Is eremurus high or low water?

Jim McKenney
Mon, 18 Sep 2006 07:23:44 PDT
Eremurus don't last in my garden unless carefully protected during the
summer. But given that consideration, they do well.

I've seen masses of the small yellow one sold as bungei or stenophyllus in
one local garden I know; but that site is on a 30 degree slope and
presumably not prone to drainage problems. 

I've tried them in densely planted borders of other herbaceous plants, and
they don't last - although they generally bloom once spectacularly before
they disappear. 

The two I grow now - a huge pinkish one received as E. robustus and a big
pale yellow one received as 'Romance' - do well in a raised bed covered with
a pane of glass from early June (well before the foliage matures) until
sometime in the autumn. 

The plant of 'Romance' is a rescue plant from another bed in the garden: it
was declining there, and when I dug it the rootstock had diminished to a six
inch starfish. After two years in the raised, summer-covered bed, it has
increased in size dramatically. 

My experience suggests that under our conditions they definitely need help
to get through our summers. 

Two other comments: Kelly O'Neill mentioned some difficulties in growing
Eremurus from seed. Fresh seed germinates readily. The first year plant is a
single, sharply angled leaf about two or three inches long with a root about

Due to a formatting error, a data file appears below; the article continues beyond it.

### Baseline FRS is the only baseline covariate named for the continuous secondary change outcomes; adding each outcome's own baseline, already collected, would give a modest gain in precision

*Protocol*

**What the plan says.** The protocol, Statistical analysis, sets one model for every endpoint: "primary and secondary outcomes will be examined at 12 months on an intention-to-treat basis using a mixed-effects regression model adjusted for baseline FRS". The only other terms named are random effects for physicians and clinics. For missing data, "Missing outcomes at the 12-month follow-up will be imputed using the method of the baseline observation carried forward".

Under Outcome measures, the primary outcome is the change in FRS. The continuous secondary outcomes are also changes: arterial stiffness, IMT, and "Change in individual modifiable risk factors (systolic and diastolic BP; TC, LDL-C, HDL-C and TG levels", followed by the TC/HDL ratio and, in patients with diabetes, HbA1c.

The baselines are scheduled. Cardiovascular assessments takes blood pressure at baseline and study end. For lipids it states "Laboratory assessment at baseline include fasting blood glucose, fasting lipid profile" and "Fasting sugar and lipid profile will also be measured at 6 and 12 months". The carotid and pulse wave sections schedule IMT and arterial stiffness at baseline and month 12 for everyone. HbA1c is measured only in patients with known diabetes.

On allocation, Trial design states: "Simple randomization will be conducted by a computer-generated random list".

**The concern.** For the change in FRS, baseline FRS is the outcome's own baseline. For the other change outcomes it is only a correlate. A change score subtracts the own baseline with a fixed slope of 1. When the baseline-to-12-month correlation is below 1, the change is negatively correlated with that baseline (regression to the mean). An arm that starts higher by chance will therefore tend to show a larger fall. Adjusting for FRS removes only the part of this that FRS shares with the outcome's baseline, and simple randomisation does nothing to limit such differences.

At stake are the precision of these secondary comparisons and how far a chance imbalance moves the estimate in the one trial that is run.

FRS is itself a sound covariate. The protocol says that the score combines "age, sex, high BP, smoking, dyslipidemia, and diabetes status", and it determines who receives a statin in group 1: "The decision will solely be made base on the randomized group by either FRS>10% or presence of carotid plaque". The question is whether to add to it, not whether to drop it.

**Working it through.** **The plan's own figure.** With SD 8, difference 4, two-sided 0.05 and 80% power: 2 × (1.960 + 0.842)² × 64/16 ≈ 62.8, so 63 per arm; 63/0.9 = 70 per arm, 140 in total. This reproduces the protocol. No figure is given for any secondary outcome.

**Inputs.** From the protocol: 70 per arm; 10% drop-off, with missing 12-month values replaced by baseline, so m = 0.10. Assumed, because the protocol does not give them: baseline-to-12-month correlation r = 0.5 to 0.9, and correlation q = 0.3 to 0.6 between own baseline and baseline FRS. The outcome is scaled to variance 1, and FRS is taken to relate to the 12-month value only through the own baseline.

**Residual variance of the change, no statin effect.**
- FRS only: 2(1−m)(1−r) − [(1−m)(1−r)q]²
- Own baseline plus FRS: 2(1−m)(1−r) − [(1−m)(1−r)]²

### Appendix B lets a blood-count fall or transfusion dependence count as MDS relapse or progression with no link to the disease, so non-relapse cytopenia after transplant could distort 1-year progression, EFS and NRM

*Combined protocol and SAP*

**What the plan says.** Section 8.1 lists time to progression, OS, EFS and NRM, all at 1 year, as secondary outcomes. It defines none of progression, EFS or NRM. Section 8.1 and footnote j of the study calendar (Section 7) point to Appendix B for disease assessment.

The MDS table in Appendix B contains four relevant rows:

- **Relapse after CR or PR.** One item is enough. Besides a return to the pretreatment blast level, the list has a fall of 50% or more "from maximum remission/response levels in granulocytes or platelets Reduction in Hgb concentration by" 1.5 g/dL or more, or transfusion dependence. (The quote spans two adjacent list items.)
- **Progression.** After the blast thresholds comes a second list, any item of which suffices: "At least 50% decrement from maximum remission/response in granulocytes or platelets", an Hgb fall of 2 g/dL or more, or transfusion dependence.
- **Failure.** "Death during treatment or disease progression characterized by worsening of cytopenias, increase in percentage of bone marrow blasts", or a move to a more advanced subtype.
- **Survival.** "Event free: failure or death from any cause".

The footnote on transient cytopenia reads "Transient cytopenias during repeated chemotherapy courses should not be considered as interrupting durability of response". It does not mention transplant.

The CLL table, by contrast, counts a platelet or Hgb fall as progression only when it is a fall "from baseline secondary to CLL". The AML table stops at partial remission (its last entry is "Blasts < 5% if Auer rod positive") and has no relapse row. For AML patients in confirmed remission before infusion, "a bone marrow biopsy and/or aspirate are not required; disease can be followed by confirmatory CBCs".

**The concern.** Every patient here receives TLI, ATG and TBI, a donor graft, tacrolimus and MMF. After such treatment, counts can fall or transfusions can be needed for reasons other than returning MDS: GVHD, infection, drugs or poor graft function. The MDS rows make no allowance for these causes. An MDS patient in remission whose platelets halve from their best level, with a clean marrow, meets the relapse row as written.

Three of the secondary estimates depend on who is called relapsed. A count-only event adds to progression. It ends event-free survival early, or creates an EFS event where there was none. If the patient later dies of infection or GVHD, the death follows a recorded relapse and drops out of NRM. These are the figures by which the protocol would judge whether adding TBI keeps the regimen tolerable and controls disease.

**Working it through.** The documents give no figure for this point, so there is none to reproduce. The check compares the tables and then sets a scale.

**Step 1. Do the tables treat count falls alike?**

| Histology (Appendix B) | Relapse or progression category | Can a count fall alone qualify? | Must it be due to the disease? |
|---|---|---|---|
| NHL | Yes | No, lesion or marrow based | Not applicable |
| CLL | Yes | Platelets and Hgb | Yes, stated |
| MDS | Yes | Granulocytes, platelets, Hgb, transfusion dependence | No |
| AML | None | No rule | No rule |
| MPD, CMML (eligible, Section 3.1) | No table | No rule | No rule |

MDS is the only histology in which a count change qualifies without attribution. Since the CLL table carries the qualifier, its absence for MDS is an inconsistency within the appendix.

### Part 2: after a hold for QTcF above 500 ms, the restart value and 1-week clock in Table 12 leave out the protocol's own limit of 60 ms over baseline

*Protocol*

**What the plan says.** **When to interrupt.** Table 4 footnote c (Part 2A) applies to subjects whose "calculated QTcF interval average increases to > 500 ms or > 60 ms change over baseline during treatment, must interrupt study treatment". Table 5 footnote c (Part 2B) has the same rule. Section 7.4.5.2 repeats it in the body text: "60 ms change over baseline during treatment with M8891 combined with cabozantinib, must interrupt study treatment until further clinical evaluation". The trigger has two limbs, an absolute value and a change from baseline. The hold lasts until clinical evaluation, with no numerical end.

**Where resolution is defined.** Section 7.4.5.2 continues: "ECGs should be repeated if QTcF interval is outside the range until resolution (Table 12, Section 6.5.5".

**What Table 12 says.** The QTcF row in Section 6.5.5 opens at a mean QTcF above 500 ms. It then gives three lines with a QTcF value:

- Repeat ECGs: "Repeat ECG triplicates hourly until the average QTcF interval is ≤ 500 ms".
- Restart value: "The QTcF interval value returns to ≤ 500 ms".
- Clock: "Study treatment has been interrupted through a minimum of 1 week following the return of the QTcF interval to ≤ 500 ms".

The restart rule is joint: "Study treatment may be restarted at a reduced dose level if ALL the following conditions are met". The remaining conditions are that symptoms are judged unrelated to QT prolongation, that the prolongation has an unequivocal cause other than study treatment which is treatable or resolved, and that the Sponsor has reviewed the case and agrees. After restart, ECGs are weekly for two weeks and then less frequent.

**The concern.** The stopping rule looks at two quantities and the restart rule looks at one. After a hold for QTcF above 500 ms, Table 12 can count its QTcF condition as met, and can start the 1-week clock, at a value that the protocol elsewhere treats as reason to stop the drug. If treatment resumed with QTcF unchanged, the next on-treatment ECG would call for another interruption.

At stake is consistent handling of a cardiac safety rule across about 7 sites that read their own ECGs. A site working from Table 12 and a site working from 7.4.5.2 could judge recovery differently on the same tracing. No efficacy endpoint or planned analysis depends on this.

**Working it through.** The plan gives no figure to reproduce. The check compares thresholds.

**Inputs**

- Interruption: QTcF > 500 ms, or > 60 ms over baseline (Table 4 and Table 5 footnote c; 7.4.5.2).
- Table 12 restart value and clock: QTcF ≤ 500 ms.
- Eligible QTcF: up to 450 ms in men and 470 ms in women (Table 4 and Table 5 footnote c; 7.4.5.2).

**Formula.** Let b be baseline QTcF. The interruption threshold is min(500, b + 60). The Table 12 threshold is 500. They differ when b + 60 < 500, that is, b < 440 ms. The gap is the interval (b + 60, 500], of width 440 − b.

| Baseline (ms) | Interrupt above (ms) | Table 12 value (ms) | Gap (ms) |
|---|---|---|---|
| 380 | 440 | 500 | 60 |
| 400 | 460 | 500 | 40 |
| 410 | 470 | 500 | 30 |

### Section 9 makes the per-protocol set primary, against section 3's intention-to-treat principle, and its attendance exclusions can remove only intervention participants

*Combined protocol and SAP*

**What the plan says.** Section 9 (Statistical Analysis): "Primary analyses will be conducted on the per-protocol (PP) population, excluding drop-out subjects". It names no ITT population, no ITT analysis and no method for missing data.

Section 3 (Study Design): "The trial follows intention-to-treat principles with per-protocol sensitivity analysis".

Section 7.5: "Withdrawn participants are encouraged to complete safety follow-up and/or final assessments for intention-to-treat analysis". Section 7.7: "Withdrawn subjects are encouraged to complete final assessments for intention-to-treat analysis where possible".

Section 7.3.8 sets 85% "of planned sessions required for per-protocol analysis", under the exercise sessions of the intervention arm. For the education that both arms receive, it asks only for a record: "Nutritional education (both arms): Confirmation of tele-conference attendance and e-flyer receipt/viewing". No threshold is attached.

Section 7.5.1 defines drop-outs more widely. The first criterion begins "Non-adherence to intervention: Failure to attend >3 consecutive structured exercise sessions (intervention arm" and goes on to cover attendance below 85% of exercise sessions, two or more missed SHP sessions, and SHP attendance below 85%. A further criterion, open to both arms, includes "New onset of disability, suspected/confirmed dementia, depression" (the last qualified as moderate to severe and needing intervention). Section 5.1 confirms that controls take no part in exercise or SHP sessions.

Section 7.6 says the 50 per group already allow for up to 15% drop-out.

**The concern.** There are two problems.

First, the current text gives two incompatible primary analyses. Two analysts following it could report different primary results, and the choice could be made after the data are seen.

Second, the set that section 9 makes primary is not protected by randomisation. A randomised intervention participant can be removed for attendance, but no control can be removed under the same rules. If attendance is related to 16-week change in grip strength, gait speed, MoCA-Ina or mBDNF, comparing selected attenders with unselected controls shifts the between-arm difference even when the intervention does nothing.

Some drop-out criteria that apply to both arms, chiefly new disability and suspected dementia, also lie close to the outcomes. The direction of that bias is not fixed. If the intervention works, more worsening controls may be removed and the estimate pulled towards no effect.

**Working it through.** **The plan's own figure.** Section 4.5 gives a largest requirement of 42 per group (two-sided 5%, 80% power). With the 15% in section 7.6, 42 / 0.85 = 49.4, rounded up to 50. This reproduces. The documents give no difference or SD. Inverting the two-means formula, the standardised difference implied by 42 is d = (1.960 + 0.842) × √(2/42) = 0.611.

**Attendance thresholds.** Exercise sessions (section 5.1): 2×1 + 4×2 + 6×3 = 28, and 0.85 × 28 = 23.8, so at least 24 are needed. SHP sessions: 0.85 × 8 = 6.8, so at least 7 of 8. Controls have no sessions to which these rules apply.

the same size as the leaf. When the leaf dies down, you're left with a sort
of little brown stick in the ground. Keep these dry during the summer
(unless you're into natural selection and think you might thus get a
moisture tolerant form). If most of them are dying for you, you are probably
keeping them too moist during the summer. 

Also, for seedlings and mature plants watch out for late spring freezes. For
plants which grow in the shadow of ice packed mountains, they are very
intolerant of freezing temperatures once the leaves get going.

John Bryan, in explaining the name Eremurus, gave the standard English
dictionary derivation, solitary + tail. But for anyone exploring the culture
of these plants, it's worth noting that the Greek word eremos means solitary
only in a metaphoric sense; it's core meaning is wilderness, desert,
wasteland - all good descriptions of the places where these plants grow. 

Jim McKenney
Montgomery County, Maryland, USA, USDA zone 7, where after a very slow start
the Colchicum season is well underway. When the buds first appeared, we had
a week of dull rainy and cloudy weather; when the flowers finally opened,
they were some of the biggest and most richly colored I've ever seen. The
tessellated sorts are glorious.   

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